Happy birthday to the index fund, which this month turned 50 years old — looking fitter, feistier and more controversial than ever.
Five decades ago, John “Mac” McQuown, a headstrong former farmhand from Illinois, led a team of brilliant iconoclasts at a Wells Fargo skunk works that cooked up ways to use newfangled computers in finance. Among the things the Management Sciences unit helped birth were Fico’s famous credit scores and Mastercard. But the greatest was the index fund.
At one point McQuown had six future Nobel laureates of economics on his payroll. “That tells you how much brain power we focused on the problem,” he reminisces. The first clunky iteration was born in July 1971, with $6m from Samsonite’s pension plan. Soon afterwards, two other unorthodox financiers — Rex Sinquefield at American National Bank of Chicago and Dean LeBaron of Batterymarch — launched the first S&P 500 index funds.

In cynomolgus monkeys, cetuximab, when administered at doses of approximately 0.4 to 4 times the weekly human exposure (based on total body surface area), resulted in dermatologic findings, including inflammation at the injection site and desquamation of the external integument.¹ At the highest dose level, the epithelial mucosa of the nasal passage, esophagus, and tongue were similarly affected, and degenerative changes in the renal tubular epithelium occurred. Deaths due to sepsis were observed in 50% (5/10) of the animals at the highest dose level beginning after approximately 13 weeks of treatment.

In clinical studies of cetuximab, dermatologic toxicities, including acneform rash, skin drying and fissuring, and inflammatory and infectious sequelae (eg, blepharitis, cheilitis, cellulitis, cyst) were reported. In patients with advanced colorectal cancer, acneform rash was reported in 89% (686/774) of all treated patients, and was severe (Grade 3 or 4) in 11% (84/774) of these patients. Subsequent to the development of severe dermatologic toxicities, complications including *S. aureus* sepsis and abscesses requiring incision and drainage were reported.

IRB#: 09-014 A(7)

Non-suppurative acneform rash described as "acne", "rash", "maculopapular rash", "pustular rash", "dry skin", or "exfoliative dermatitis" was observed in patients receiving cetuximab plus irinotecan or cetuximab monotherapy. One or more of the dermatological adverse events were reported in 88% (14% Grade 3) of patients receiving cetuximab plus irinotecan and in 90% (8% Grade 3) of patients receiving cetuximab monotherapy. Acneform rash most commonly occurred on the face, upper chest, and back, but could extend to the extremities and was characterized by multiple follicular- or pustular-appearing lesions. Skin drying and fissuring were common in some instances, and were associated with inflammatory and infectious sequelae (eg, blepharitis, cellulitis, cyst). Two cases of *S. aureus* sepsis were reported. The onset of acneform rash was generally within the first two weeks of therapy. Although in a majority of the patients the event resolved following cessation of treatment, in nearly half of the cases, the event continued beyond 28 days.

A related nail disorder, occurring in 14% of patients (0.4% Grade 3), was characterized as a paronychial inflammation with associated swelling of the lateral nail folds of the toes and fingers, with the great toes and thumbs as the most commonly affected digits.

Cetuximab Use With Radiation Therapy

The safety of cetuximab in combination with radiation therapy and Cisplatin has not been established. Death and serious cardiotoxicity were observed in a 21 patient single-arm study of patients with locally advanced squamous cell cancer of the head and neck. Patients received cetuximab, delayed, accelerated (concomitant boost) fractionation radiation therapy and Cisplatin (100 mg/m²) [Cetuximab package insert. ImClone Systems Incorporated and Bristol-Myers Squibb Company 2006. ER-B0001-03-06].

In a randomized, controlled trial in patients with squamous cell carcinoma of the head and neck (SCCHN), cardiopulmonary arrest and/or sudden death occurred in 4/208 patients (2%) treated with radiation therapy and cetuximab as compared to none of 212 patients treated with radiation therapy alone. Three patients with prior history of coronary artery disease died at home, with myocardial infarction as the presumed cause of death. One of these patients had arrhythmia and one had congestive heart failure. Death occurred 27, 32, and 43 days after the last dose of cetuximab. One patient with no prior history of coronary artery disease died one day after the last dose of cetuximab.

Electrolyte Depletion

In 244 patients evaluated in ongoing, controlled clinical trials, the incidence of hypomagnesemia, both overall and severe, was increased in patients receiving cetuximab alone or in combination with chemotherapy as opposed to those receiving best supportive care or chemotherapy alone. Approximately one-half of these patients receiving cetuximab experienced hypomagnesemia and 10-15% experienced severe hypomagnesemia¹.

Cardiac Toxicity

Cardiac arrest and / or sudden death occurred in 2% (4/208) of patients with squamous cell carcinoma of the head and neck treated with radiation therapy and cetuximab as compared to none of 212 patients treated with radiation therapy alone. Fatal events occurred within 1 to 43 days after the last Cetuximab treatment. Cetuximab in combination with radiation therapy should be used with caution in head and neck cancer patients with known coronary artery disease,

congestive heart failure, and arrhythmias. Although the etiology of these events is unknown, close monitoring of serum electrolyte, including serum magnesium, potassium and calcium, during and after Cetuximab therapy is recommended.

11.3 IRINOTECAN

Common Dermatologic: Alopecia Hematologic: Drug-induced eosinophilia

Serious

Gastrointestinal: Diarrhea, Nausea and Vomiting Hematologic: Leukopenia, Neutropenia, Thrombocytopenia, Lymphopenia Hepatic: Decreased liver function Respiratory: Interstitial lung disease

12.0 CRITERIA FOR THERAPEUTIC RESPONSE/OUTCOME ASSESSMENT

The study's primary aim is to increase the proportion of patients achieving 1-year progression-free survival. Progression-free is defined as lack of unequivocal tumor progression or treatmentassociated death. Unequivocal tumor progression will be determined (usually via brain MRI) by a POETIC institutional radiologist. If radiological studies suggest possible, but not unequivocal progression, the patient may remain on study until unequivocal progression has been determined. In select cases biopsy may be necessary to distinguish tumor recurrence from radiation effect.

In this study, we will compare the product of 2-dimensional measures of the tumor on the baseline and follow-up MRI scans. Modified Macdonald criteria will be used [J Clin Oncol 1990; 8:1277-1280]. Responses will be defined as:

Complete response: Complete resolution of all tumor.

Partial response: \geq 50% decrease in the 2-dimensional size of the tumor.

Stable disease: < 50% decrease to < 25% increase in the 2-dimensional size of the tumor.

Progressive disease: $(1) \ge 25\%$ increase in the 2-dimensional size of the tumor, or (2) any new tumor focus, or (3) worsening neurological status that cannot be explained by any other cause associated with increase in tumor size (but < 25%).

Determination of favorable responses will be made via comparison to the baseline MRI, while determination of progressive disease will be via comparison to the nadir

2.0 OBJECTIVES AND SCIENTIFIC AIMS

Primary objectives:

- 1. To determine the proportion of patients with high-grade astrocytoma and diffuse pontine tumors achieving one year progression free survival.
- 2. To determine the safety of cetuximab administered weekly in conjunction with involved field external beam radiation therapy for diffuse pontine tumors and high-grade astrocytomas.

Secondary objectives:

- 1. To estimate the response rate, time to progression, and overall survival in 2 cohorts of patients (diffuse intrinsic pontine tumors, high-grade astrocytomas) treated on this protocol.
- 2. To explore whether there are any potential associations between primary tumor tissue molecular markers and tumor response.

The success of…